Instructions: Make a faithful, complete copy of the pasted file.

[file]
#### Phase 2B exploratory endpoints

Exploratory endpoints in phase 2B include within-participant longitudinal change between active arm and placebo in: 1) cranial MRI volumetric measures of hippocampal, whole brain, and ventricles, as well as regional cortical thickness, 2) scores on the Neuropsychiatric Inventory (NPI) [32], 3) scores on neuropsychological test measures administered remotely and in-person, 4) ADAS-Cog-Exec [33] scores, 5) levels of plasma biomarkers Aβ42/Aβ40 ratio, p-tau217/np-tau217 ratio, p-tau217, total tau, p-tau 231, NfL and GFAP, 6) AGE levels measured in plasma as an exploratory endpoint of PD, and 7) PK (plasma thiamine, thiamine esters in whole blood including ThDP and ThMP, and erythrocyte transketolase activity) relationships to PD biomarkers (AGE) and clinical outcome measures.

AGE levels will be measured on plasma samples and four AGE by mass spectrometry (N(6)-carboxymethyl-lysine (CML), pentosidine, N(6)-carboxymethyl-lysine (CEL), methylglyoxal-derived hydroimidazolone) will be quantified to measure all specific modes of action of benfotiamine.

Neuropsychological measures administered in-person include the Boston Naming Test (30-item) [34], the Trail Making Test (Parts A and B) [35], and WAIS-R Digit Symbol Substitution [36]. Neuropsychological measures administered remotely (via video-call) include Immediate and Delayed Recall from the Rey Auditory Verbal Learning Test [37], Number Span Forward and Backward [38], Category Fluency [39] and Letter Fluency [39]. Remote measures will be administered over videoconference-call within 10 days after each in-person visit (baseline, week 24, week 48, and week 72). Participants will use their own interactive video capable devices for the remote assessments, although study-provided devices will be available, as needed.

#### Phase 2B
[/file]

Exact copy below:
#### Phase 2B exploratory endpoints

Exploratory endpoints in phase 2B include within-participant longitudinal change between active arm and placebo in: 1) cranial MRI volumetric measures of hippocampal, whole brain, and ventricles, as well as regional cortical thickness, 2) scores on the Neuropsychiatric Inventory (NPI) [32], 3) scores on neuropsychological test measures administered remotely and in-person, 4) ADAS-Cog-Exec [33] scores, 5) levels of plasma biomarkers Aβ42/Aβ40 ratio, p-tau217/np-tau217 ratio, p-tau217, total tau, p-tau 231, NfL and GFAP, 6) AGE levels measured in plasma as an exploratory endpoint of PD, and 7) PK (plasma thiamine, thiamine esters in whole blood including ThDP and ThMP, and erythrocyte transketolase activity) relationships to PD biomarkers (AGE) and clinical outcome measures.

AGE levels will be measured on plasma samples and four AGE by mass spectrometry (N(6)-carboxymethyl-lysine (CML), pentosidine, N(6)-carboxymethyl-lysine (CEL), methylglyoxal-derived hydroimidazolone) will be quantified to measure all specific modes of action of benfotiamine.

Neuropsychological measures administered in-person include the Boston Naming Test (30-item) [34], the Trail Making Test (Parts A and B) [35], and WAIS-R Digit Symbol Substitution [36]. Neuropsychological measures administered remotely (via video-call) include Immediate and Delayed Recall from the Rey Auditory Verbal Learning Test [37], Number Span Forward and Backward [38], Category Fluency [39] and Letter Fluency [39]. Remote measures will be administered over videoconference-call within 10 days after each in-person visit (baseline, week 24, week 48, and week 72). Participants will use their own interactive video capable devices for the remote assessments, although study-provided devices will be available, as needed.

#### Phase 2B